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True Jacob, the main reason oil based paints are banned for profesionals [in NL ] is the fact that painters suffered from very early dementia through constant exposure to the "poot" or in English the evaporating VOC , mainly synthetic turpentine oils, sikatifs [ hardeners] and thinners but one can still buy oil paint in the DIY sheds :unsure::rolleyes:
Still trying to find a decent high gloss finish that's water based. Luckily I found a business in France that sells 2 pack celulose in small [ 5L ] tins :cool: and for a reasonable price.
Karl
 

Jacob

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True Jacob, the main reason oil based paints are banned for profesionals [in NL ] is the fact that painters suffered from very early dementia through constant exposure to the "poot" or in English the evaporating VOC , mainly synthetic turpentine oils, sikatifs [ hardeners] and thinners but one can still buy oil paint in the DIY sheds :unsure::rolleyes:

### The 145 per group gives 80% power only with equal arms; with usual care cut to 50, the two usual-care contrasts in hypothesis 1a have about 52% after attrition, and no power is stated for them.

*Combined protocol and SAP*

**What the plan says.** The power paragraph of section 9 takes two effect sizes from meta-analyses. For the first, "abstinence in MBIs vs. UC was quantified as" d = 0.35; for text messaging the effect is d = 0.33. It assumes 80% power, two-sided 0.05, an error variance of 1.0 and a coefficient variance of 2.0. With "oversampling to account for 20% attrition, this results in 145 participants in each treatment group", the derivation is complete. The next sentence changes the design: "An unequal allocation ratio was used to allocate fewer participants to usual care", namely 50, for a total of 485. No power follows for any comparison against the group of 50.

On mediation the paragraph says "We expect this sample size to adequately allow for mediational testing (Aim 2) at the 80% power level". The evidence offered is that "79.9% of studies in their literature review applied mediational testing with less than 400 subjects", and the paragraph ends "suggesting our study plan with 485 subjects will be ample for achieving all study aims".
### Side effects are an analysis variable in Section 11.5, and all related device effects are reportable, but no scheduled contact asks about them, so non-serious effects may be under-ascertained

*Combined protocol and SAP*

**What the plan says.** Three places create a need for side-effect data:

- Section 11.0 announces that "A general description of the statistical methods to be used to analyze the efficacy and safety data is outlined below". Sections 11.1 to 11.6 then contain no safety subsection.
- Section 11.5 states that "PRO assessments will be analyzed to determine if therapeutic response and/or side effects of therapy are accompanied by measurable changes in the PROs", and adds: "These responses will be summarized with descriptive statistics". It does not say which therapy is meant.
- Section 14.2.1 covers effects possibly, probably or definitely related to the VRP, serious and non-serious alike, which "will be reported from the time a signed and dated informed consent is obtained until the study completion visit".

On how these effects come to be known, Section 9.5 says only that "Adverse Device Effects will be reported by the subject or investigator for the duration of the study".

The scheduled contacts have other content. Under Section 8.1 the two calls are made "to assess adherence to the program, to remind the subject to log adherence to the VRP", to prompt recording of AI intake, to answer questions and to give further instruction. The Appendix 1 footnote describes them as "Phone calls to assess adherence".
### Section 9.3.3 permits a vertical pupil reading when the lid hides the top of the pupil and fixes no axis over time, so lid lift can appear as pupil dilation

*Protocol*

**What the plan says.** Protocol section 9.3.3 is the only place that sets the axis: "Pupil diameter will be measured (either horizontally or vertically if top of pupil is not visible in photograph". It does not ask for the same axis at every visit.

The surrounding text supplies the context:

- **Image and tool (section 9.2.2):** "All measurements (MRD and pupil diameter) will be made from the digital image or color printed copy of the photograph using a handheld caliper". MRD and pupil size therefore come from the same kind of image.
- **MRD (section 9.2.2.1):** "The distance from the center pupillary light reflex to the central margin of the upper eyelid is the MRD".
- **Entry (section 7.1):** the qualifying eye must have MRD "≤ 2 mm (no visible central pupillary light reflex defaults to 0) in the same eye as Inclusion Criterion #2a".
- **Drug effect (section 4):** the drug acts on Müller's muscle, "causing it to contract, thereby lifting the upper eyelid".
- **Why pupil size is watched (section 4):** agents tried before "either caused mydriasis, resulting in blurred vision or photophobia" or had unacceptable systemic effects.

....
Yes I know about the VOCs.
Traditional linseed oil is the safe alternative VOC free. Why Allback?
Have been using it fo 10 years or so and it does what is says on the tin.
It's very different in use compared to modern paints.
Expensive per tin but has very good coverage, long shelf life, no need for thinners, easy to apply once you've got used to it.
 

houtslager

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Yes I know about the VOCs.
Traditional linseed oil is the safe alternative VOC free. Why Allback?
Have been using it fo 10 years or so and it does what is says on the tin.
It's very different in use compared to modern paints.